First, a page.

14 Jun Colorado Hemp Grows from Novelty to Industry with Potential
By Steve Raabe
Originally published by The Denver Post, June 14, 2015. View original article here.
The hype over hemp that erupted last year during Colorado’s first sensational flirtations with the marijuana look-alike is now starting to live up to expectations. A handful of growers in 2014 planted and harvested small-scale crops that attracted large-scale attention under hemp’s newly legal status.
This year, hype is being replaced with indicators of hemp’s industrial potential as seen in farm fields, factories, retail outlets and university laboratories. Hemp and its byproducts have a wide range of uses in nutrition, clothing, building materials, cosmetics and health.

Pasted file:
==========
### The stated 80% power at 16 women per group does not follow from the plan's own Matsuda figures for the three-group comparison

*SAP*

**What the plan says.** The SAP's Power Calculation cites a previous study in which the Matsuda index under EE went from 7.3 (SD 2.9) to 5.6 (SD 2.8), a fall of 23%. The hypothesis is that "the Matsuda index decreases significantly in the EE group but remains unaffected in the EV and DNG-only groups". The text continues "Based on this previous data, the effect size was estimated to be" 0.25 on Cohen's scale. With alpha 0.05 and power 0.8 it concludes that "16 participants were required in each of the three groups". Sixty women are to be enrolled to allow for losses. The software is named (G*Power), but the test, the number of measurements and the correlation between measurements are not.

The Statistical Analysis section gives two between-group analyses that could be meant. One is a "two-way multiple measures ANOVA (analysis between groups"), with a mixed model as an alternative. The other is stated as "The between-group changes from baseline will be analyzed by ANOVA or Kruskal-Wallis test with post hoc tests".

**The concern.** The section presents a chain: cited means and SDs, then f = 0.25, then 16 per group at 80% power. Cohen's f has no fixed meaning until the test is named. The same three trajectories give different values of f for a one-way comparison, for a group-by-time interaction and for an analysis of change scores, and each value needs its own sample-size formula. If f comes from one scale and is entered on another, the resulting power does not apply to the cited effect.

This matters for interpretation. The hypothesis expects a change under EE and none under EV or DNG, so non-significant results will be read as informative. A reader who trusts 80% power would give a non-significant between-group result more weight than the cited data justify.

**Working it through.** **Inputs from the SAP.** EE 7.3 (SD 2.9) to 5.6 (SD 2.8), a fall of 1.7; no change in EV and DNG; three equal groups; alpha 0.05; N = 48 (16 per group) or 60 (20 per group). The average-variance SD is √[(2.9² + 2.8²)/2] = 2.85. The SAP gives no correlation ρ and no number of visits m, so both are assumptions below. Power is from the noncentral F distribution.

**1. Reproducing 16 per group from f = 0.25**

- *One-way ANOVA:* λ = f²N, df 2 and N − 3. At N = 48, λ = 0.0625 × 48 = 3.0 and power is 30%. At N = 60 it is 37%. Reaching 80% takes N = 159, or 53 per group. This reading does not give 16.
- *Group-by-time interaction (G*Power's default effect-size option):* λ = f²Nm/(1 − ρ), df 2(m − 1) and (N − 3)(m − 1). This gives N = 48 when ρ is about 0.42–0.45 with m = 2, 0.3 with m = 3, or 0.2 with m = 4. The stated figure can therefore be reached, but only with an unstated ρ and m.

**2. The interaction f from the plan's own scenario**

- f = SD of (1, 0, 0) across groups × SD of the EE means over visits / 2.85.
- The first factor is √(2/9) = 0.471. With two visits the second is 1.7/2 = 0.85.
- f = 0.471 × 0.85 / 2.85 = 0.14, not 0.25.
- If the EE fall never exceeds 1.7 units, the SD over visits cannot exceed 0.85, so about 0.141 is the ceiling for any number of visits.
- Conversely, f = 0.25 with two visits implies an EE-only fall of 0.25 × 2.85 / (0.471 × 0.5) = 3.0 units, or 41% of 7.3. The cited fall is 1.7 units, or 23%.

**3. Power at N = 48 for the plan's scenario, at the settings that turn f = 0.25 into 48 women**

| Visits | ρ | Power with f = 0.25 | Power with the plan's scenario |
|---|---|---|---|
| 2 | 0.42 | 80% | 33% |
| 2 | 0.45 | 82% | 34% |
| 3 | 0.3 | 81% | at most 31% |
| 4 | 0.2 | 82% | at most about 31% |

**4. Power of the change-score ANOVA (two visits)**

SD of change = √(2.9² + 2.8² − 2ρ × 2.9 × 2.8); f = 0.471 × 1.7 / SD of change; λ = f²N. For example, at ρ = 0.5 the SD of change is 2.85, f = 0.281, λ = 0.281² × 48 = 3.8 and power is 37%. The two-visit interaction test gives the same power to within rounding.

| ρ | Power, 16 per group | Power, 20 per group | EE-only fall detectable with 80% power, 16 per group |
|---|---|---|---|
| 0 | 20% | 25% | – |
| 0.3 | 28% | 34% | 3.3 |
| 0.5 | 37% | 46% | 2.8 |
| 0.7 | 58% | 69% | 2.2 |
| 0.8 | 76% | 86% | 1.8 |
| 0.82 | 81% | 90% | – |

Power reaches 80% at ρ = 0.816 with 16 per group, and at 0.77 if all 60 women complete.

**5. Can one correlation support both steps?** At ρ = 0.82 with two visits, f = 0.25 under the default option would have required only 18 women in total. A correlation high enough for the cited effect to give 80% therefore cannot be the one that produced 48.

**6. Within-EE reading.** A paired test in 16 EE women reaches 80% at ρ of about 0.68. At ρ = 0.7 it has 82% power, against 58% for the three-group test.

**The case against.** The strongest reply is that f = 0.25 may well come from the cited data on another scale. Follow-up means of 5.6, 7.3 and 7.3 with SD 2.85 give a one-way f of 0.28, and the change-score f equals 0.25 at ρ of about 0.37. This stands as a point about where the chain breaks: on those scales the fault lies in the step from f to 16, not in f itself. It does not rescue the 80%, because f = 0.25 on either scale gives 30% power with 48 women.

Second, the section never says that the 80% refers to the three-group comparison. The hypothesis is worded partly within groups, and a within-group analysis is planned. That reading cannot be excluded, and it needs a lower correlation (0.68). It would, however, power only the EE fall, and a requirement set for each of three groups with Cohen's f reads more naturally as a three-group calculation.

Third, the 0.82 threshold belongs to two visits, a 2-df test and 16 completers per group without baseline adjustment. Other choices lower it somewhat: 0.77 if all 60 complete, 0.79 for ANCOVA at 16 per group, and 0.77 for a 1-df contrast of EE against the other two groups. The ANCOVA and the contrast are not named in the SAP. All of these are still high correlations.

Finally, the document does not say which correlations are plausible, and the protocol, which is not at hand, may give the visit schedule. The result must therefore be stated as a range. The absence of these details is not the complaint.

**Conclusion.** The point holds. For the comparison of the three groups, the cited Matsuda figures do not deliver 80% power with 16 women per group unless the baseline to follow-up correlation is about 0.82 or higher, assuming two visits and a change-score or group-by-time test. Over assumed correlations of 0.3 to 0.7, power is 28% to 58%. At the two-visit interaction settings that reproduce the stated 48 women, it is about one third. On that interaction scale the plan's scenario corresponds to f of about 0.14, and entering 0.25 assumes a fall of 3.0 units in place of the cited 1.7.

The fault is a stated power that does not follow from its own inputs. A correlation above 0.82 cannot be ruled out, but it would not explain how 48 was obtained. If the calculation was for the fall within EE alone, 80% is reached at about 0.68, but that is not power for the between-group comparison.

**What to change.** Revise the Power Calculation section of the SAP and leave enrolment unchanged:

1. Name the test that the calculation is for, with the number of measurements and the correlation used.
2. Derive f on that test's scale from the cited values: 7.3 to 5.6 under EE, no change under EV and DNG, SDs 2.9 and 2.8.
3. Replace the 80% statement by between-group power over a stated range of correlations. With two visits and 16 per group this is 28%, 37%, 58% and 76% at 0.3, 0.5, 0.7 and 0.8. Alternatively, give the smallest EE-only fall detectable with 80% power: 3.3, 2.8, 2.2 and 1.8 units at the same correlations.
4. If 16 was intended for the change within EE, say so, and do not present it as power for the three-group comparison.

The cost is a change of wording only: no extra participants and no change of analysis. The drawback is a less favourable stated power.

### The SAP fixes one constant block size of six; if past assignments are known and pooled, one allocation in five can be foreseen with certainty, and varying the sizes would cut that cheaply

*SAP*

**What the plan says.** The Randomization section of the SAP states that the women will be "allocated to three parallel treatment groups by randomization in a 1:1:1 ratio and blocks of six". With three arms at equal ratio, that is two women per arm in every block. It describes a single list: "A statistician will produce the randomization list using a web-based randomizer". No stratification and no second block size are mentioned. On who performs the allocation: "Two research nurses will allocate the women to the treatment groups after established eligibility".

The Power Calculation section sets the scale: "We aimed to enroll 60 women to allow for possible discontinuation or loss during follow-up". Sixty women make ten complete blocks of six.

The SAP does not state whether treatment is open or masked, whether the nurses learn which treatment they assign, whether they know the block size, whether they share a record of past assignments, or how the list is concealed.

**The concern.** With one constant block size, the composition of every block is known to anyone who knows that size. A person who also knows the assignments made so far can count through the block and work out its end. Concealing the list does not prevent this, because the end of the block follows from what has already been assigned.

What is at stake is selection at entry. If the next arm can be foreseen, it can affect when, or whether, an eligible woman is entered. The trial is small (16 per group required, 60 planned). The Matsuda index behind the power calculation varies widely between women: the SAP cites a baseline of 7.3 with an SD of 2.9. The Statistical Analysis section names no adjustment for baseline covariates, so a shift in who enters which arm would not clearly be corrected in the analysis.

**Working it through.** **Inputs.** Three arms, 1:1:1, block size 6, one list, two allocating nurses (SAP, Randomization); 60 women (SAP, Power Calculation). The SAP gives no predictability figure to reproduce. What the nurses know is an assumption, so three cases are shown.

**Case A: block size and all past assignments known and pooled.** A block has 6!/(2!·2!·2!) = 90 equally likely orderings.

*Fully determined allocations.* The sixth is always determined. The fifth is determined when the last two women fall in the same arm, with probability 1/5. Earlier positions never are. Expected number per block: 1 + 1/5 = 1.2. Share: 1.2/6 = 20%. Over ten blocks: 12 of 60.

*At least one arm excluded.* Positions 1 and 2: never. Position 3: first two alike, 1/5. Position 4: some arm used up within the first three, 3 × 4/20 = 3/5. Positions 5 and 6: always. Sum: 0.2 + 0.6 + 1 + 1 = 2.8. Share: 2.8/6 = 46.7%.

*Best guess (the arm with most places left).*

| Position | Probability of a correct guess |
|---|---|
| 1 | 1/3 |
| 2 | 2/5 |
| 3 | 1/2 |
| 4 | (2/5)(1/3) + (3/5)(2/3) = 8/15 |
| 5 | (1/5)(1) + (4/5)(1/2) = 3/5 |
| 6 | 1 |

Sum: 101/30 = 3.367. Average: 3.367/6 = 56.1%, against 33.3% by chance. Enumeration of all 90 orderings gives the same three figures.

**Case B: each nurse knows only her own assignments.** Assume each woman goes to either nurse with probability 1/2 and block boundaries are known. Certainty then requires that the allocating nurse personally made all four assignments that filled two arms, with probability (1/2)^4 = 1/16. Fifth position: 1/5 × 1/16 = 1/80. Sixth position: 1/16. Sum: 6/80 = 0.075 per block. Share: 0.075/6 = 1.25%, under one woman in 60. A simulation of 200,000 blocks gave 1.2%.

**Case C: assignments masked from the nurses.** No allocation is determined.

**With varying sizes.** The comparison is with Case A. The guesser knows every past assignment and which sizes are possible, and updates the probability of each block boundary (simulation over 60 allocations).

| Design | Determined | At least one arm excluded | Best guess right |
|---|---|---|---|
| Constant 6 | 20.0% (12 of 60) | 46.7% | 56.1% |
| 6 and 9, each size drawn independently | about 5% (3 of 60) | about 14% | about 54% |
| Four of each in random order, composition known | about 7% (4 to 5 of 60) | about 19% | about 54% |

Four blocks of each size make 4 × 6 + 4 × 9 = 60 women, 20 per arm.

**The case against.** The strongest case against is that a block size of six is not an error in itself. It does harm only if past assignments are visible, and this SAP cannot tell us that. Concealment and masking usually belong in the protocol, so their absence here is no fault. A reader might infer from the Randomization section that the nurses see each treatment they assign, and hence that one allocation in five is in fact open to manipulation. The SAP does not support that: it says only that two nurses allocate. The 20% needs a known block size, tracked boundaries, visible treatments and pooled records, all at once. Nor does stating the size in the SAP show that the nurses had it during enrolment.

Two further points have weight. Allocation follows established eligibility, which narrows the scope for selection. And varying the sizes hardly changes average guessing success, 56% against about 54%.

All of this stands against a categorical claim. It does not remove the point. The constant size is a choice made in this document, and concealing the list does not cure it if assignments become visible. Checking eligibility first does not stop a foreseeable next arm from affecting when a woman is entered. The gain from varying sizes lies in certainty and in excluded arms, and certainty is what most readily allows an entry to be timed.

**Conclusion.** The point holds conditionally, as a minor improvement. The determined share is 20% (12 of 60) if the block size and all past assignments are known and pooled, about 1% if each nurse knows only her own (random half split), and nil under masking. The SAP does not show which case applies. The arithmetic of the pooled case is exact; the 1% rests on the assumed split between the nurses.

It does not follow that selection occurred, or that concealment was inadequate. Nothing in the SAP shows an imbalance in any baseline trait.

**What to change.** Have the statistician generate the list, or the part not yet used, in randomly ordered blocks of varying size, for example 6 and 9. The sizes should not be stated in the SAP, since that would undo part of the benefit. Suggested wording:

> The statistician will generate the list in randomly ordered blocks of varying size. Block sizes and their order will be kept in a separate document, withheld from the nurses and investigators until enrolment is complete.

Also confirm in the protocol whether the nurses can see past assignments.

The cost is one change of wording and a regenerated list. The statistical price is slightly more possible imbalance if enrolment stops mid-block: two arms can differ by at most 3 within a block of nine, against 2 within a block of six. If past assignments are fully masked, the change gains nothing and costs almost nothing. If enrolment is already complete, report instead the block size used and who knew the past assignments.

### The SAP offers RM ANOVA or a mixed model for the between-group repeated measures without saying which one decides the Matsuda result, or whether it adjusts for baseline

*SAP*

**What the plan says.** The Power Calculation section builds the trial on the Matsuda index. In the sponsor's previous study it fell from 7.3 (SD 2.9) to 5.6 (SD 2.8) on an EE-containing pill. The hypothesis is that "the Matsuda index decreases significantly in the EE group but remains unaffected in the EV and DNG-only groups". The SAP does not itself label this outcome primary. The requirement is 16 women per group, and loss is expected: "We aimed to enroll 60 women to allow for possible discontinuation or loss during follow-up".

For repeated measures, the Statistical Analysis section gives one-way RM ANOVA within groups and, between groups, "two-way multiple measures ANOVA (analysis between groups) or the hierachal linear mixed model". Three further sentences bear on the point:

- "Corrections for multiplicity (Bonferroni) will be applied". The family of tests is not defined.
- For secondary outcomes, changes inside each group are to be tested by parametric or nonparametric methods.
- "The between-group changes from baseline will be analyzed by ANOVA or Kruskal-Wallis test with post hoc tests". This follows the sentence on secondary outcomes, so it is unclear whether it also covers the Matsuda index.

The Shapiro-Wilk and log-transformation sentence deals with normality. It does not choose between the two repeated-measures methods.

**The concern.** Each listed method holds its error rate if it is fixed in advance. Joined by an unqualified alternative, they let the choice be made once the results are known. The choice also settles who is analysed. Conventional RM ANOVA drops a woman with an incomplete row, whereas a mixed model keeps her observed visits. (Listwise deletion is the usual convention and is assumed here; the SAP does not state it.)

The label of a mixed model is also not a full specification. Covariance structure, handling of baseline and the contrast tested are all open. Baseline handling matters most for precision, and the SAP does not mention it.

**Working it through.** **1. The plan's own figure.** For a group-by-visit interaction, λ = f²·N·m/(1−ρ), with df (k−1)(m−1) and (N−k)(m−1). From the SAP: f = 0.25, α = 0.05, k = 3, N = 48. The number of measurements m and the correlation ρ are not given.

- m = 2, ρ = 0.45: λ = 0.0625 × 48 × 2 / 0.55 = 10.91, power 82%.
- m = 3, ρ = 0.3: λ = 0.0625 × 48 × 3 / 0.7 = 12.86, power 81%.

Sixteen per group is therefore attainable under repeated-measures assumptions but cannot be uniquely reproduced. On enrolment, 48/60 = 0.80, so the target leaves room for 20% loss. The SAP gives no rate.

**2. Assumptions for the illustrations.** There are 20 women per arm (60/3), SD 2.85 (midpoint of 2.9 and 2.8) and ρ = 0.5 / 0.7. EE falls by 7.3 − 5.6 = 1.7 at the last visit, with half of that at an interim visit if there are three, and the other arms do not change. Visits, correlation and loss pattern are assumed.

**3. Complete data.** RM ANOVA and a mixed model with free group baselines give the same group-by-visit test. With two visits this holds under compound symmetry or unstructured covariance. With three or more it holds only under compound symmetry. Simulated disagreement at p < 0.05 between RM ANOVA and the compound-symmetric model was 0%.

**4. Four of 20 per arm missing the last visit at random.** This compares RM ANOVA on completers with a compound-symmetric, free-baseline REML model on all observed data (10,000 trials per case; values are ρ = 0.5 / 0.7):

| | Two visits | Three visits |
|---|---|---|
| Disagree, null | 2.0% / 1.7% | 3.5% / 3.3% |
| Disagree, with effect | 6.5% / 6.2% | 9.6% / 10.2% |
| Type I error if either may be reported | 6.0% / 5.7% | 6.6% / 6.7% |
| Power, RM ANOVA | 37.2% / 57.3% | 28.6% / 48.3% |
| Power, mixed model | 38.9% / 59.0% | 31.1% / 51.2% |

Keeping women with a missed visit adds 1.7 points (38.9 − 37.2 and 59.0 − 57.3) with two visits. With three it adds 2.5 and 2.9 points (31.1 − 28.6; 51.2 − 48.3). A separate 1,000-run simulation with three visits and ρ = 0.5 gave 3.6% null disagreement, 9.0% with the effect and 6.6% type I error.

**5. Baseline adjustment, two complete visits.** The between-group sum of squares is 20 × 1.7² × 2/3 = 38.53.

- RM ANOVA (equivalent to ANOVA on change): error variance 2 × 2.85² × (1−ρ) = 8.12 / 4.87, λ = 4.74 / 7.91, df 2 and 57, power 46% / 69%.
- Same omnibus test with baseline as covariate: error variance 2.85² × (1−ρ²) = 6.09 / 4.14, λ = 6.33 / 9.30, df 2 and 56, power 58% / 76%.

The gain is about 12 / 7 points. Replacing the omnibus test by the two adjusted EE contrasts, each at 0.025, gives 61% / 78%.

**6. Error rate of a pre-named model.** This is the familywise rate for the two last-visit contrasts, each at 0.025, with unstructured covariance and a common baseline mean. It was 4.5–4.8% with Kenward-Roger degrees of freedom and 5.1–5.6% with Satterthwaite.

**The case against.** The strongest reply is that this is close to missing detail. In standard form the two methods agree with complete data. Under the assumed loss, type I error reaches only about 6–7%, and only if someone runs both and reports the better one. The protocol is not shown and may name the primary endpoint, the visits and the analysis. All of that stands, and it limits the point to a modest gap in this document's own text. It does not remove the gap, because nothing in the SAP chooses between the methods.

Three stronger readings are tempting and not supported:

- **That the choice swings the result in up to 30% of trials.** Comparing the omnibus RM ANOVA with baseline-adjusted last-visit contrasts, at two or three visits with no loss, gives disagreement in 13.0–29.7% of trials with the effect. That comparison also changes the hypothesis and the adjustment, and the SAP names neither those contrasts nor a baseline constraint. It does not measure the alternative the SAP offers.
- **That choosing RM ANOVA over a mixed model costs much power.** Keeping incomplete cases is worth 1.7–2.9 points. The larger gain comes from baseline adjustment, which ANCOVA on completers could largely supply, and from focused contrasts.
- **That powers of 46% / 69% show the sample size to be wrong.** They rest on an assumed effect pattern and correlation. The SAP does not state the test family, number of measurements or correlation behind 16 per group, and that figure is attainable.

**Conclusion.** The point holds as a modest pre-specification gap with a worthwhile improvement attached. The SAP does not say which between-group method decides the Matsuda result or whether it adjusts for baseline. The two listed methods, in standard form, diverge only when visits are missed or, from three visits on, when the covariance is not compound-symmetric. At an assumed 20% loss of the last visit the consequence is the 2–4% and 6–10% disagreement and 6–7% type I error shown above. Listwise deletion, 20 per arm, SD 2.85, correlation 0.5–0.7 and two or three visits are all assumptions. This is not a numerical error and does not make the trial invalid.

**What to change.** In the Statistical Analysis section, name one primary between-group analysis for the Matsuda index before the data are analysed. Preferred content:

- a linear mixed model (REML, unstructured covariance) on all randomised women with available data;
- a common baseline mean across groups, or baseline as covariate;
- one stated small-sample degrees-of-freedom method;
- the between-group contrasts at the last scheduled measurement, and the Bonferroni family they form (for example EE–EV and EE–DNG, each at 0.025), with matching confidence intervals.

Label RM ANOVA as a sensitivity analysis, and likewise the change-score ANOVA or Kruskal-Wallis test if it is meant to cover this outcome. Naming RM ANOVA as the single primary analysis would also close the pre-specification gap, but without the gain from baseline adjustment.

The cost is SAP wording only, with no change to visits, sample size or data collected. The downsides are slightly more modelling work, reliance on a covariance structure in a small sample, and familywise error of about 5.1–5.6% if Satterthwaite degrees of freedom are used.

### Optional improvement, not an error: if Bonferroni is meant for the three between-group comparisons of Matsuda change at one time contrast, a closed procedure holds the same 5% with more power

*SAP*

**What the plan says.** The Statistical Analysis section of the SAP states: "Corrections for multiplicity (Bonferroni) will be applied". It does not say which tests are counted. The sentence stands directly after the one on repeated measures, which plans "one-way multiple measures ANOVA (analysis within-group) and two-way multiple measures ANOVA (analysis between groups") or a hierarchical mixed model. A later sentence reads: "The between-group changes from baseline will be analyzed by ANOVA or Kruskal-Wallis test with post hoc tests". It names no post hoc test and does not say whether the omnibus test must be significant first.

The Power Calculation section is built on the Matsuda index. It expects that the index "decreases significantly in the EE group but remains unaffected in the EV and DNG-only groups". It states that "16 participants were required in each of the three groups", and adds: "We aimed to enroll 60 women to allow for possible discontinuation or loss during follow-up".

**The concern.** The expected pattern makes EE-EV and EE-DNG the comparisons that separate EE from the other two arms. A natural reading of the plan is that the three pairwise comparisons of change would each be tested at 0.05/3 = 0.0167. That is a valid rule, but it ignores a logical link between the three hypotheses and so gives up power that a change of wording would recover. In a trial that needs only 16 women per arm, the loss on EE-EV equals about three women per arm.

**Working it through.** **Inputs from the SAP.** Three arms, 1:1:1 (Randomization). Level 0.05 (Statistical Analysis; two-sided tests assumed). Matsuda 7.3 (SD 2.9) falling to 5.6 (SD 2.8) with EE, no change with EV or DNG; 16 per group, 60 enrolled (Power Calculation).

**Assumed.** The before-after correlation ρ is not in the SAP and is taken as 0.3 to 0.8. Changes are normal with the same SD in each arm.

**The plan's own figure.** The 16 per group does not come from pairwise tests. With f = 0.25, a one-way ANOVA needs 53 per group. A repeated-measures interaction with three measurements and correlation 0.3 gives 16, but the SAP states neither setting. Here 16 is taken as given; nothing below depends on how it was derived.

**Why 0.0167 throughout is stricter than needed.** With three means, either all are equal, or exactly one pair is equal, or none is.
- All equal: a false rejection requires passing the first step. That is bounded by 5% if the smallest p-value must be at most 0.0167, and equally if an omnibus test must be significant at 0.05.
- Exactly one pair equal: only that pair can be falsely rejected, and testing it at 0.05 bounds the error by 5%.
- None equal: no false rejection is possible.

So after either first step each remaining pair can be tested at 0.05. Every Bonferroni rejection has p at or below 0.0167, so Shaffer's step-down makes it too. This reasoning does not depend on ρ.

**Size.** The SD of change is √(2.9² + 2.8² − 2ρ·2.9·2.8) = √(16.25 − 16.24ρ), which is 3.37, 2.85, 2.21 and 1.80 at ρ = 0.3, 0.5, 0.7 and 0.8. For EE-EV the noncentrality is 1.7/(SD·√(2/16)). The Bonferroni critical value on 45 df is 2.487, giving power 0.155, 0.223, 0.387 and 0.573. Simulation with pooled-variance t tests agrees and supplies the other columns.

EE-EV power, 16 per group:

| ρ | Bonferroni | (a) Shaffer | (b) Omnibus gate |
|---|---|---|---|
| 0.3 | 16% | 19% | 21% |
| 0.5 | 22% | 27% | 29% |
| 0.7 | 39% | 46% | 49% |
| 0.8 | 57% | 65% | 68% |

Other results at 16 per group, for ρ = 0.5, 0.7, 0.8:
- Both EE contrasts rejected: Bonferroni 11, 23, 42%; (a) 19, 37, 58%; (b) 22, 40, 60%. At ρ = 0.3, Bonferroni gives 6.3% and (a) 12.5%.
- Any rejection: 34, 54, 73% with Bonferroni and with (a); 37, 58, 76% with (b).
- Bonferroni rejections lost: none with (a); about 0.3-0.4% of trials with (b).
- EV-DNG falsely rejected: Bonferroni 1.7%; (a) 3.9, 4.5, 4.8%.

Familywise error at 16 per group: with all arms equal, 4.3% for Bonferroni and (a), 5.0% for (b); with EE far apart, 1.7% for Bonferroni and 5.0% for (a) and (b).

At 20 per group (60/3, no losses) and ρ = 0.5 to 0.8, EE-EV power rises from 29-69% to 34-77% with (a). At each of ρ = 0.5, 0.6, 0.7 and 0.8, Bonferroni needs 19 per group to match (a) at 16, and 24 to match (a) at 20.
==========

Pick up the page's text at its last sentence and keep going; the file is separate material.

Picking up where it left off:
“Hemp is currently a $620 million industry in the U.S.,” said Zev Paiss, executive director of the group. “Hemp can create tens of thousands of American jobs if businesses can grow, process and source their hemp in the U.S.”
On a 132-acre farm near the banks of the Arkansas River east of Pueblo [CBDRx, now called Functional Remedies] has 50,000 young hemp plants in containers ready to be placed in the ground. It’s the nation’s largest farm, according to Korybut, for growing hemp specially bred with high levels of cannabinoids, substances purported to have healing properties for conditions including cancer and seizures.
Read the rest of The Denver Post article HERE.